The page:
Project Title (Research Grant Council Faculty Development Scheme funding project): Adapting to the challenges of the tenth decade of life: A mixed method study with Hong Kong near-centenarians and centenarians

Principal Investigator: Dr. LAU Hi-po Bobo (Assistant Professor, Department of Counsellling Psychology)

Funding period: 36 months

Amount awarded: HK$1,103,042

Worldwide, the population is aging rapidly. One in two children born after the year 2000 is expected to live up to his or her 100th birthday. Hong Kong is no exception. The number of centenarians has been expected to rise from 3,645 in 2016 to 46,800 in 2064, which is an increase of twelve-fold. Dr. LAU Hi-po Bobo’s research on local centenarians’ adaption to challenges of life, with focus on how they make use of their personal and social resources, is expected to inform the next era of policies that will suit the needs of families with adults of advanced age.

In an interview with Shue Yan Newsletter, Dr. LAU said enabling the oldest members of our society to live a dignified, autonomous and satisfying life, despite their age, is the key goal for initiatives and policies that support successful aging for all. Survival to age 80 is qualitatively different from survival from 80 to 100 years or older. The latter group tends to face more physical frailty, more difficult recovery from diseases, the departure of their spouse and even of their adult children, and their own imminent death.

According to Dr. LAU, centenarian study has been rare in Hong Kong. The first centenarian research was a survey done by Dr. CUEUNG Karen Siu Lan of The University of Hong Kong in 2011, which included 153 centenarians and near-centenarians (aged 95-99). The main purpose of the study was to find out the physical and psychosocial well-being of them. Instead, Dr. LAU’s study will investigate how these extremely old individuals cope with their multidimensional challenges using a century’s worth of coping resources and strategies.

Dr. LAU said her study conceptualizes the coping process of centenarians and near-centenarians as managing the loss and gains of limited personal and social resources. To cope with an adversity, older adults have to deploy personal and social resources to various reactive and proactive, cognitive and behavioural coping strategies. Successful resolution restores well-being and may lead to growth in resources. Families of these older adults are situated in the current era where aged-old wisdom constantly meets with new technologies under the changing normative family structure. In exploring the coping process, this study will investigate the impacts of indigenous wisdom, family caregiving and use of technology on the quality of life of the older adults and their families.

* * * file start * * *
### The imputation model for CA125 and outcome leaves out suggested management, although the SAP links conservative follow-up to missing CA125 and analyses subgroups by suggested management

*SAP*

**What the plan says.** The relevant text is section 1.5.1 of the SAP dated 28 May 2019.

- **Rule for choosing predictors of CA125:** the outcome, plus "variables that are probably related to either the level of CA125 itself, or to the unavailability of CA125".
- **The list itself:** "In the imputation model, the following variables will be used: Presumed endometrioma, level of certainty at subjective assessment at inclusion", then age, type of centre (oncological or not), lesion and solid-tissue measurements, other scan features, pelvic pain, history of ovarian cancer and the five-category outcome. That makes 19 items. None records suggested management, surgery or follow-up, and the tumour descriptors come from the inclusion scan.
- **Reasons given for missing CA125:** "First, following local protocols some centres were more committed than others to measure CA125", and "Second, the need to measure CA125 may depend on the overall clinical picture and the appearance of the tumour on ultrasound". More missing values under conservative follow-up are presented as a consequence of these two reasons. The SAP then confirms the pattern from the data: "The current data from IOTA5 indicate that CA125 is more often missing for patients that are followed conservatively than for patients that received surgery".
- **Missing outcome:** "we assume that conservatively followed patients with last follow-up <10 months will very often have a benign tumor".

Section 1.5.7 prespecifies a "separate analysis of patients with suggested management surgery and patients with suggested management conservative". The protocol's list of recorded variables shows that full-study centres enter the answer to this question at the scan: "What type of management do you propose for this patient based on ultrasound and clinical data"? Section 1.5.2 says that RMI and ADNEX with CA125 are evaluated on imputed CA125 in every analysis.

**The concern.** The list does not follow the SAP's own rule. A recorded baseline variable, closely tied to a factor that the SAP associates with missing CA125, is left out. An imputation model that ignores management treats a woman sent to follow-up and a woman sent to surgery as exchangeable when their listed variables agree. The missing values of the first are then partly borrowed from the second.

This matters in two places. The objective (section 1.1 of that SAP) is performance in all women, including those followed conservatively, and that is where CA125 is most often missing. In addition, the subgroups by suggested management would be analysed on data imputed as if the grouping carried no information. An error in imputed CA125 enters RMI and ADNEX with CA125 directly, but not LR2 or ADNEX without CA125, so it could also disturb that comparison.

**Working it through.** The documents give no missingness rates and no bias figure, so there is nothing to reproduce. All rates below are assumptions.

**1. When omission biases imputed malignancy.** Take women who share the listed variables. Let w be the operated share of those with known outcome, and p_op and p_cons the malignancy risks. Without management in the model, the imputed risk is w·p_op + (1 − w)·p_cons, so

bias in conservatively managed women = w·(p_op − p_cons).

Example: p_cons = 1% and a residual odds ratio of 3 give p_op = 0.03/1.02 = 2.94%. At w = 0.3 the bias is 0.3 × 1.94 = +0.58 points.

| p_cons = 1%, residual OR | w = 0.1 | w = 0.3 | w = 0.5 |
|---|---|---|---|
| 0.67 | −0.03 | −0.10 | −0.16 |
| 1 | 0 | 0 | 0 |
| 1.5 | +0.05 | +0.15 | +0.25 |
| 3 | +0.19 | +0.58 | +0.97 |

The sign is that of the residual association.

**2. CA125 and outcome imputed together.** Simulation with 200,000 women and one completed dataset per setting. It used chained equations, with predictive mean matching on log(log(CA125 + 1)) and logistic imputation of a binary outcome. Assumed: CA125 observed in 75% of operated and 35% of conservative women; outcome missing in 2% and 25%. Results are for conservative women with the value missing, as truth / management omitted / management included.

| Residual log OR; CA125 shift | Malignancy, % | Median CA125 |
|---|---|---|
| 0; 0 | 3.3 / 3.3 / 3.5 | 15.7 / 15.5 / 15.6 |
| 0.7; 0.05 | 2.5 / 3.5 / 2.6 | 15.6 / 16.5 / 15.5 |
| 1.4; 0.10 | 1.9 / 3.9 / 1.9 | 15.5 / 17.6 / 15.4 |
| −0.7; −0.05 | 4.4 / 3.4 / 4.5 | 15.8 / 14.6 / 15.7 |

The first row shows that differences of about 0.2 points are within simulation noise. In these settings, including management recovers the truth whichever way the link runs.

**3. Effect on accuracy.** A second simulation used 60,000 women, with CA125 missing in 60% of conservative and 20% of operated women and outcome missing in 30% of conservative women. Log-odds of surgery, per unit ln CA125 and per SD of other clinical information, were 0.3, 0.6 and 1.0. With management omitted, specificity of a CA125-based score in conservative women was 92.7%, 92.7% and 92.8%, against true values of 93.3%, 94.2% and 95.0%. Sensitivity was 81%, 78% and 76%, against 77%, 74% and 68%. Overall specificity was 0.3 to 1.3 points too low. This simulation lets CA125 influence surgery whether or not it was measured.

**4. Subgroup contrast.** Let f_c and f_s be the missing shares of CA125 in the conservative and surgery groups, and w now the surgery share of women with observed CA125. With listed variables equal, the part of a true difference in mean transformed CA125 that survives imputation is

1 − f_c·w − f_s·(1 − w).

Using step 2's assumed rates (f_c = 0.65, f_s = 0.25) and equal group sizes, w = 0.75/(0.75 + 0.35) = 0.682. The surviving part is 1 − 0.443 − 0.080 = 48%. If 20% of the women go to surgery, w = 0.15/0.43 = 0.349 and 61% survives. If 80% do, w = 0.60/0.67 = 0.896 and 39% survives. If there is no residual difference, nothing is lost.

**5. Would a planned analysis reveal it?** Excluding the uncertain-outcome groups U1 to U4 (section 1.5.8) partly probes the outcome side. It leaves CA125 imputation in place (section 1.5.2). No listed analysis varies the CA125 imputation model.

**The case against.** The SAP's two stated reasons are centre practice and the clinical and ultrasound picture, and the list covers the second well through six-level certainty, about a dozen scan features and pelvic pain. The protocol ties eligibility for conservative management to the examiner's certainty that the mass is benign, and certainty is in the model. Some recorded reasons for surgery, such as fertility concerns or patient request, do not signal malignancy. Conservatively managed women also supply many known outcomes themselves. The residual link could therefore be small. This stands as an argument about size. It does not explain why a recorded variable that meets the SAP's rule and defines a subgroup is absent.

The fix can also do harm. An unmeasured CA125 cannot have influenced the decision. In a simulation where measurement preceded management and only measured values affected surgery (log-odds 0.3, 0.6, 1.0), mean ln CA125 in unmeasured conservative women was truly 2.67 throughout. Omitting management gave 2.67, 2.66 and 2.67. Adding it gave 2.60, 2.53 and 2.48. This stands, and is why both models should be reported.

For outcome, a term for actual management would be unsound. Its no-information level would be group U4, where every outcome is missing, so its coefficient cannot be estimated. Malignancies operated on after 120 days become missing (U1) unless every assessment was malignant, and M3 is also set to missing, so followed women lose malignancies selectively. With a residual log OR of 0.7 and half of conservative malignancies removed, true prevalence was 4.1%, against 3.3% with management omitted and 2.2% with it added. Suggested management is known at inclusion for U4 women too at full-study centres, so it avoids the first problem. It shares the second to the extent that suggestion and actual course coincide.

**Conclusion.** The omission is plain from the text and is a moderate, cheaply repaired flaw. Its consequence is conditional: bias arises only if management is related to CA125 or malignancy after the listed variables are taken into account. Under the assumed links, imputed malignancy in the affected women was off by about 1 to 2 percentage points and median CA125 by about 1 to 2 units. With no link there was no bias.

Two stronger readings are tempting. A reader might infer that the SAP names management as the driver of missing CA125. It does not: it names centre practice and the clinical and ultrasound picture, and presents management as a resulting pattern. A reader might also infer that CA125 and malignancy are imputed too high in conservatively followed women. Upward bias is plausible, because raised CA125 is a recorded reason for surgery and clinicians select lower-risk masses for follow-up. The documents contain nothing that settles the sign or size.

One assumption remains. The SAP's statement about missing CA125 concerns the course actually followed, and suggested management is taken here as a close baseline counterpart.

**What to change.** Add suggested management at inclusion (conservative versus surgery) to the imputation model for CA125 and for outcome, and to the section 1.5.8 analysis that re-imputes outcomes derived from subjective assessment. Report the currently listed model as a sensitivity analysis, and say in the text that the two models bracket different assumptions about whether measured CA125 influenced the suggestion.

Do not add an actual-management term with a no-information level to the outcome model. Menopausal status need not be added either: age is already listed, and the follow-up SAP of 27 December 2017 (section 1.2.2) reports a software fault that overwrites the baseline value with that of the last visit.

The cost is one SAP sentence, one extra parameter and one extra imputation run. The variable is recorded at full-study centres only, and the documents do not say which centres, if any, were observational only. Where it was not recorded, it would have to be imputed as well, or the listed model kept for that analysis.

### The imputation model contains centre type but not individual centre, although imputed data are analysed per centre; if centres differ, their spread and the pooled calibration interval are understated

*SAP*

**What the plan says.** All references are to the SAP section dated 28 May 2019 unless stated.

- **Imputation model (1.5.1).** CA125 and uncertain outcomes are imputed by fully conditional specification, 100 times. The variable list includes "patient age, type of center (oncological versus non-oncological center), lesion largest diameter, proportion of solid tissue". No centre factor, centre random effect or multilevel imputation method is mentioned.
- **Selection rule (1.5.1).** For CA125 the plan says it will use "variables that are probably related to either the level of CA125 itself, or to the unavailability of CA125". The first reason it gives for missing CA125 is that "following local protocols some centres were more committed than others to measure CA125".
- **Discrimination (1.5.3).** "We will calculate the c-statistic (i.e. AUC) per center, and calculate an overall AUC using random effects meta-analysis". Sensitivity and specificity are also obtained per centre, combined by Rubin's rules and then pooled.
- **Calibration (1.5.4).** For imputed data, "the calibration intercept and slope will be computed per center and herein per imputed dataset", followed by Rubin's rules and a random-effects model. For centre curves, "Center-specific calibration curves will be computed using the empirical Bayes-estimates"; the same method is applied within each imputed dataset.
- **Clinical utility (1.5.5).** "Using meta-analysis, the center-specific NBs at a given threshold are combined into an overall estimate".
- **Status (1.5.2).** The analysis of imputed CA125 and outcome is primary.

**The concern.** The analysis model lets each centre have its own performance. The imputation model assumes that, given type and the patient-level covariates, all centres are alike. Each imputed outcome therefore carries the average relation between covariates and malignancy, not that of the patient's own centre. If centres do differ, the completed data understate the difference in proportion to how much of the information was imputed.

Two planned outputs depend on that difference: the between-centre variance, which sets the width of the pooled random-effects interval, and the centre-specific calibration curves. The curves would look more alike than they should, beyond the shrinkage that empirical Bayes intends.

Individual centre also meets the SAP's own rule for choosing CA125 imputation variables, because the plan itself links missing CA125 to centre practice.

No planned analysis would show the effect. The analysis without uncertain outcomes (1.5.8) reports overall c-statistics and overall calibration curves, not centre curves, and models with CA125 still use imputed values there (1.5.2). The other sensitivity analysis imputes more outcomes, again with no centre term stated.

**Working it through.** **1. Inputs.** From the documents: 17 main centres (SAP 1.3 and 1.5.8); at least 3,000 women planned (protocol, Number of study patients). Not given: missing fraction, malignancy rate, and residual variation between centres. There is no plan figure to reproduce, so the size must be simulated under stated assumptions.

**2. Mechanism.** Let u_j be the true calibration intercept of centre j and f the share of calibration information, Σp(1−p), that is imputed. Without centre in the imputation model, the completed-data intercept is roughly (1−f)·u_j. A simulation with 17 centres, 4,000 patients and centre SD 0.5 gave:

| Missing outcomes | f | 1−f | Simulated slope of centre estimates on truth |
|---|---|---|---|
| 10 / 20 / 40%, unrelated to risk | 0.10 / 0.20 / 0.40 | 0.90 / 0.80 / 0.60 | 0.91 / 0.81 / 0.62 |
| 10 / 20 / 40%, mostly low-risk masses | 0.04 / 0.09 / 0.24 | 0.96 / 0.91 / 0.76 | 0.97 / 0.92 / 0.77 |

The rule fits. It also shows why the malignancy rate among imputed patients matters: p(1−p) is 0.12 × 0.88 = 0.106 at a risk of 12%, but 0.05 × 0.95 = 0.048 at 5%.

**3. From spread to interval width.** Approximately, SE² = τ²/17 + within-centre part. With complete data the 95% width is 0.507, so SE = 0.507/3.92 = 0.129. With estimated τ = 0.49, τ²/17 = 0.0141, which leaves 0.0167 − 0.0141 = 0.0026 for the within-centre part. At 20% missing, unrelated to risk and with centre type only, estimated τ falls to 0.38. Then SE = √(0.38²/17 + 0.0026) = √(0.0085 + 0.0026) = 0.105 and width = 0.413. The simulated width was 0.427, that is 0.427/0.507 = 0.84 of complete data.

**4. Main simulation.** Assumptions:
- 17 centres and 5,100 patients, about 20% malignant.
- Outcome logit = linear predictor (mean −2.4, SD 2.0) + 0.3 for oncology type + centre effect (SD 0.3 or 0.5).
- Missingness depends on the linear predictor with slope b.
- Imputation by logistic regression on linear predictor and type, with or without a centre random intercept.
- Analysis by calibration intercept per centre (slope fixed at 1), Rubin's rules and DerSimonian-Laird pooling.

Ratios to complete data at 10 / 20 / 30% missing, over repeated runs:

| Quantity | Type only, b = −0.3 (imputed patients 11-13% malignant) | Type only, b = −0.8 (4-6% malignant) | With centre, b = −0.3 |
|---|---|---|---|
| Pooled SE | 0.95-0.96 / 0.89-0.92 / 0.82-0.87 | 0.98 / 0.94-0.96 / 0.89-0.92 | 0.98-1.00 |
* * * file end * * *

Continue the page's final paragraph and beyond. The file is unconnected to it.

“Our findings will enable policymakers and care professionals to devise responsive strategies to facilitate aging-in-place for older adults and support to families with adults of advanced age as well as prepare the younger cohorts for aging successfully into their last decade of life.” Dr. LAU said.

According to Dr. LAU, her study will employ a convergent parallel mixed-method design. About 150 cognitively sound Hong Kong Chinese older adults who have had their 95th birthday and can converse clearly will be recruited together with their primary family caregivers. The Hong Kong Council of Social Service will support the recruitment of participants through their networks of elderly and rehabilitation services. The selection process was planned to start on January of 2020 but was interrupted by the outbreak of coronavirus disease 2019. It will resume after palliation of the local outbreak.

Quantitative data, including physical health, psychological well-being, social support, spirituality, personality, coping strategies, lifestyles, health and social care utilization, use of technology, caregiving experience and demographic characteristics, will be collected through a structured survey.

Dr. LAU said accounts of participants coping with adversities will be assessed using a life-story interview approach. Both quantitative and qualitative data will be collected through face-to-face interviews. Each data collection session will last for about 2.5 to 3 hours, with both the caregiver and the older adult participating.

“While the quantitative data will facilitate comparisons across participants and with international centenarian studies, qualitative data will provide rich contextual information about participants’ struggles and coping processes. The use of the mixed-method approach balances the depth and breadth of the information collected.” Dr. LAU said.

Dr. LAU added: “As the third generation of centenarian studies begins to blossom worldwide, a centenarian study of Hong Kong Chinese older adults that is based on a clear conceptual framework with emphasis on the contribution of indigenous wisdom and gerontechnology, that capitalizes on the strengths of quantitative and qualitative methodologies, and that engages the voices of family caregivers is urgently needed to inform the next era of policies that will suit the needs of families with adults of advanced age.”

Source: May Issue 2020